A languid, hallucinatory gem, and the only film to have been directed by one of this website’s heroes, Mr. Roddy McDowall, Tam Lin (a.k.a. The Devil’s Widow) had a troubled production history, received a belated and brief late-1970s release, and has since disappeared without trace. A great shame, for this updating of Robert Burns’ ‘The Ballad Of Tam Lin’ to the age of Aquarius deserves to be seen, for a once-in-a-lifetime gathering of young Brit starlets, endless bon mots and waspish dialogue, and a thrilling horror/chase climax every bit the equal of the flight of the children in Charles Laughton’s The Night Of The Hunter.
Anglicised to ‘Tom Lynn’, the male lead here is a pre-Lovejoy Ian McShane, in the days when he was something of a hot property and burgeoning star - Tom forms part of the entourage of sophisticated Michaela Cazaret (Ava Gardner), a middle-aged land owner who surrounds herself with a collection of bright young things, seemingly to ensure she remains similarly youthful and contemporary herself. The scene is slowly but carefully set, as life at Mrs. Cazaret’s Scottish retreat appears to be a permanent round of relaxation, wine-drinking, and party games, interspersed with cutting comments from the acid tongue of Joanna Lumley or the world-weary viewpoint of Michaela’s camp male secretary Elroy (a magnificent Richard Wattis in the role he was born to play). The delicious Maddy Smith is even heard to squeal “I’ll swallow anything as long as it’s illegal”, summing up the decadent atmosphere in a single phrase while simultaneously managing to thrill every red-blooded male in the audience!
Tom makes the potentially fatal error of falling in love with the daughter of the local vicar (she’s played by Stephanie Beacham, so why not?); Elroy delivers a coded warning that such romantic behaviour will not be tolerated by their mutual benefactress, and that previous stray members of the household have wound up as victims of terrible road accidents (“you wouldn’t believe…that a face could spread so wide”, slimes Elroy, while displaying an horrific photo of one such calamity!), but Tom is smitten. Any doubt in his mind is settled when Tom discovers that his pregnant lover has travelled to Edinburgh for an abortion; but meanwhile, Mrs. Cazaret has callously replaced her set of young swingers with an equally obnoxious bunch of new hangers-on, and the deadliest party game of all is about to commence, a chilling pursuit through daunting pitch-black woodland, with Tom, now drugged and experiencing a series of wild visions, as the prey…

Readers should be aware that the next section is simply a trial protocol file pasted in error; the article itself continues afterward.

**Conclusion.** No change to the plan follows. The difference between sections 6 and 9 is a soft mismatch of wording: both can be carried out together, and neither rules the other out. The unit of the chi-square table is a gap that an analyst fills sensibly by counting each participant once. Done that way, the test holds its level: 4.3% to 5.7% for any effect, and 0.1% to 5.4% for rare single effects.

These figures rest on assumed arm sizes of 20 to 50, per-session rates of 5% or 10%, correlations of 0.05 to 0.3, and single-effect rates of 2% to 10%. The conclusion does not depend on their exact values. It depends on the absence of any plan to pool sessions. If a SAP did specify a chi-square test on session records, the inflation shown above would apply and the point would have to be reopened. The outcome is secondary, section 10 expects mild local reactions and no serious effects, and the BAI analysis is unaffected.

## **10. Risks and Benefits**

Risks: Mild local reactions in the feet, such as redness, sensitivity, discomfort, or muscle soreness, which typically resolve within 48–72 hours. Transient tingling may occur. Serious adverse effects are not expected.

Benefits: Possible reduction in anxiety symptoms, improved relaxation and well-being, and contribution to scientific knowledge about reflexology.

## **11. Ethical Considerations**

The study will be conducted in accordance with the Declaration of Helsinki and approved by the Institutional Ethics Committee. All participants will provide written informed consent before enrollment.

Tam Lin may seem sluggish and uneventful on first acquaintance, but is a movie which gets better as it progresses and improves immeasurably on repeat viewings, giving the opportunity to savour the ambience (mellow with a hint of bile) and the genteel savagery of this bitter and twisted group of frightful individuals. If Gimme Shelter signified the ‘end of the 60s’ in movie terms, this film perhaps offers the first hint that hippies turn into cabinet ministers when they grow up, and, as early as 1971, predicts the worst excesses of the ‘greed is good’ 80s. As for that alternate title The Devil’s Widow, such billing is fully justified by Gardner’s grasping, evil performance, especially during a sly coda which repays careful attention.